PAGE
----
Today is my last “official” day of summer. This week teachers report to school to set up new classrooms in a new building with a new principal (yes, lots of changes have taken place since the middle of May). Parents and students come to “check us out” at Back-to-School night on Thursday and next Monday morning classes begin. I have always considered the start of a new school year my New Year rather than the traditional January 1st. There is something about the purchase of new school supplies, new school outfits, transitioning to a new season of the year, and the anticipation of new classes (new teachers – new students – new knowledge) that causes me to pause and consider goals and aspirations for the upcoming 10 months. While I traditionally make the New Year’s Resolutions in January, I really begin those resolutions in August.
This year I would like to focus all efforts on the theme of “balance.” The last two years have been a blur with working two separate teaching jobs (both years prepping no less than 8 classes), dealing with an ill parent (and the journey through hospice and back again), and experiencing my husband’s two job losses during a declining economy. Combine these energy-sucking activities with the fact that I turn 50 this year and I have decided that now is the time for life-style change.
My first step towards this end is to decline the second teaching job. I will only teach at one school this year on Mondays, Wednesdays, and Fridays. I will prep for 5 different classes (teaching 6 class periods) and will have Tuesdays and Thursdays “free.” Now I know myself well enough to know that I will use these days off to grade endless papers and perfect lesson plans, BUT I also want to leave several hours for doing something fun for me. One way I plan to use the free time is to READ books of my own choosing. This activity alone has several components that requires a balance:
- I will need to find a balance between reading contemporary fiction, classical literature, and review books.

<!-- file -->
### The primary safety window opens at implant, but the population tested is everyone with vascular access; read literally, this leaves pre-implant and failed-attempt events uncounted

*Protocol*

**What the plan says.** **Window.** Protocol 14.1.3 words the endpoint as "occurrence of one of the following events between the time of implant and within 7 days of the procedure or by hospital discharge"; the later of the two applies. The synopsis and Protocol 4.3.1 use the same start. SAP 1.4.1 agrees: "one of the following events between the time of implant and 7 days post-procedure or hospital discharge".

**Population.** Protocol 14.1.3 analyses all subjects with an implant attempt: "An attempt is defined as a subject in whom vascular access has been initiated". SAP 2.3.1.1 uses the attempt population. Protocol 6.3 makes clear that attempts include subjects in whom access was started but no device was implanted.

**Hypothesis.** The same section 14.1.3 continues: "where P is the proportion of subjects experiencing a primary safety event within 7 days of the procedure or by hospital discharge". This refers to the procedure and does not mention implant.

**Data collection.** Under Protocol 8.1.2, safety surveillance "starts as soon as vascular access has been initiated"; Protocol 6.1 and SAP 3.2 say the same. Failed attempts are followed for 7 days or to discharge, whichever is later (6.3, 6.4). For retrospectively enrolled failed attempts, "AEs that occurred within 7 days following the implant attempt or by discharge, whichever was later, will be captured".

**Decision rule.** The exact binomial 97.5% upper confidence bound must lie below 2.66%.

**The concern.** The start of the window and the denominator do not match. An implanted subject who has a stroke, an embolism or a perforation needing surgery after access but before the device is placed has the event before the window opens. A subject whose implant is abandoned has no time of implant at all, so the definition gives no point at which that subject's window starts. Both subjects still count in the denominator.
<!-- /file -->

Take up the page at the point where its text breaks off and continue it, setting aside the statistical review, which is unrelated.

- I hope to begin a “face-to-face” book club with like-minded friends who enjoy reading and crave the social interaction as well.
- I will need to make the time to read others’ blogs and comment.
- I will need to make the time to write reviews for my blog and respond to those who comment.
For those of you who have maintained a blog for quite some time, do you have any words of wisdom for finding this reading balance in life?
Other areas of my life that need attention include:
- healthy eating habits (I have never been one to drink much water and I think I need to start)
- begin an exercise routine (I have never been one to exercise and I really don’t want to go overboard — but it seems that walking on the treadmill 5 days a week should not be a big deal)
- develop weekly meal plans to help save money (it is amazing how much of our budget can go towards the purchase of convenience food)
- cultivate a writing lifestyle (I so enjoyed the writing class this summer and I truly wish to continue the discipline of daily journal writing – perhaps developing some of those ideas into larger literary works)
- round out my reading/writing life with other activities that I have enjoyed in the past but have put on the back burner for several years (such as photography, scrapbooking, stamping cards, and learning more about art appreciation).
In the past I have used a writing exercise with my students: describe your “perfect” day. While students tend to pick an a-typical day, such as summer vacation or birthday, I think I would like to challenge myself to write a draft of my “perfectly ordinary” day. How might I include all these balanced activities into my ordinary life?
While this may seem like a mountainous task, I think it is doable if I remember to ‘balance’ I cannot do all of these things at once — I must ease into the process. I must be patient with myself and not “quit” with the first day of a missed exercise routine or the first second helping of dessert. I know there are those of you out there who succeed at finding this elusive balance better than I have done and I welcome any words of wisdom or encouragement that you may have. I am in this for the long haul: the next 50 years of life.